fine print

do read the small print, Bilbo!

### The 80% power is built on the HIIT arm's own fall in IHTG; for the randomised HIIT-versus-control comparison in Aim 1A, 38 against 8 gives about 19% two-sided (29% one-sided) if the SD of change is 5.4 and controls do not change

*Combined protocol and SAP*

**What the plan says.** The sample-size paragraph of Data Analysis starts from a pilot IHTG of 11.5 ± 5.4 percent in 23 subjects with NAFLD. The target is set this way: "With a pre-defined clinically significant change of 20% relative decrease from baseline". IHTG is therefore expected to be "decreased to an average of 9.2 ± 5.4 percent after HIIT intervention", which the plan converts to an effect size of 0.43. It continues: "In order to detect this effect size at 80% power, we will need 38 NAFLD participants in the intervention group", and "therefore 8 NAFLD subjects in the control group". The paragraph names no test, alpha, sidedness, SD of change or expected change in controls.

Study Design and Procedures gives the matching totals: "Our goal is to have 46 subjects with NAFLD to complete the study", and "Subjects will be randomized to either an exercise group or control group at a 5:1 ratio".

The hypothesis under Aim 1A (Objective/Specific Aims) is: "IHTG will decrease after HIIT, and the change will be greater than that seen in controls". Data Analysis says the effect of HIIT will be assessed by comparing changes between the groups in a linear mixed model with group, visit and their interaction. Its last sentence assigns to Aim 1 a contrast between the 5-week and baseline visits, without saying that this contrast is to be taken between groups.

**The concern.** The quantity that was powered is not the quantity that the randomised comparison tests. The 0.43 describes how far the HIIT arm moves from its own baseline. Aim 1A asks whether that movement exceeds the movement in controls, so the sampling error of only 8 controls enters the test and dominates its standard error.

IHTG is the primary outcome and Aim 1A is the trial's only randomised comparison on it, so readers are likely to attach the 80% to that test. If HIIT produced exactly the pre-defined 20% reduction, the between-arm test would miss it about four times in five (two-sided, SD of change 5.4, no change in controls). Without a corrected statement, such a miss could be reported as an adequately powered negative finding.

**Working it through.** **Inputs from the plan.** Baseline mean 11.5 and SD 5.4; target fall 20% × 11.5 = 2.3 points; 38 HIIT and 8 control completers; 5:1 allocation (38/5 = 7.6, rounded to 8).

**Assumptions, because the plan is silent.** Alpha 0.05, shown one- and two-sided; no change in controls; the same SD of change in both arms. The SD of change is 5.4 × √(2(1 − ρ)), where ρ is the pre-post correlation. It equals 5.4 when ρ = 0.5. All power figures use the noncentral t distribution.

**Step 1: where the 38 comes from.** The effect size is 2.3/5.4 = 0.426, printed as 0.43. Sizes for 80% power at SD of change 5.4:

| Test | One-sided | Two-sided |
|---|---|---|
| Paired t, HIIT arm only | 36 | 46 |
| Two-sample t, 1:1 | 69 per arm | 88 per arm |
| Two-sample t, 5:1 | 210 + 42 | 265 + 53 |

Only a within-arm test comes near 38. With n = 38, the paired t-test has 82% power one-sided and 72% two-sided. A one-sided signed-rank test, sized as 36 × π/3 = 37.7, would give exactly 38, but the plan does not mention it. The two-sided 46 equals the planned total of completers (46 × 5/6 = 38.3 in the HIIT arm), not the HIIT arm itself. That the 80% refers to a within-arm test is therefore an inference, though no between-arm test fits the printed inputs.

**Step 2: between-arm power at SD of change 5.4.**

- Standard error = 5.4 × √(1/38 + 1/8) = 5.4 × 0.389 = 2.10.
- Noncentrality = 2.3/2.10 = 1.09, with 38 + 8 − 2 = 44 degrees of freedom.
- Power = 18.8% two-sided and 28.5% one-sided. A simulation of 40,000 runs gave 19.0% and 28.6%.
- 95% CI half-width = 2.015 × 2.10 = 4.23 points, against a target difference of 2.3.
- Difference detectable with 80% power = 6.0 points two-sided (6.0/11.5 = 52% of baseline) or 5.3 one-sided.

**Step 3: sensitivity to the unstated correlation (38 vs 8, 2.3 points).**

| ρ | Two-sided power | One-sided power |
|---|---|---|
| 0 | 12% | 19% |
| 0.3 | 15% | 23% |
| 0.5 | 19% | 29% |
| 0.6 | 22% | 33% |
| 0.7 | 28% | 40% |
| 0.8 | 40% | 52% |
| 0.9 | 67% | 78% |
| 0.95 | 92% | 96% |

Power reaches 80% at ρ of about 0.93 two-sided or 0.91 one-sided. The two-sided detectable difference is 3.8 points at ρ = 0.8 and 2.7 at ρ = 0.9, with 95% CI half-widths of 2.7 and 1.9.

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All this became subject to the dictates of the outside world in 2008, as the international stock market collapsed. Max Keiser constantly reminds us why this happened – too much magic money introduced arbitrarily by bankers in to a closed system. Result, inflation and overfinancialization. In other words – every half horse head and his lame dog in the US could get a mortgage, consequently everyone is over his neck in debt. Banks repackaged these debts in the same manner certain businessmen would hide rotting fish heads in barrels of kaviar, and now the whole global financial business has become thoroughly infested and contaminated. It is clear why this happened – the US had to conduct some wars, to bolster the fiction of an America that would project its benevolent globalized capitalist system on to the world in the same manner the benevolent Jesus might be found in a brothel healing the afflicted “by laying on hands”. So when this ended in 2008 (1) there was no other recourse to the banking sector than spend the next decade (in which we are only wayway in) to desperately try fill all the holes they dug themselves in to. Banks went under, especially a few of the the more adventurously inclined banks, and some countries enter an irreversible decline in to undeveloped debtor nation world status. In the Netherlands this had unpleasant consequences, but nowhere near as gruesome as in the PIGGS. I was in Tenerife last year and could easily spend an half hour circling abandoned building sites scattered in the area on my bike. The Dutch found themselves locked in to houses they were unable to sell, which can be particularly unpleasant whenever couples are hit by something like divorce. I have heard horror stories as banks simply didn’t allow for a sale at a reduced price. In the Netherlands debtors can have debts permanently cancelled over a three year timespan, a process I am fairly personally familiar with. Banks are concerned about this contingency as in many cases the debtors might revert to insolvency court. In such special cases the banks would end up holding an empty bag. Correct me if I am oversimplifying here, I never wanted a mortgage I am no specialist in that area.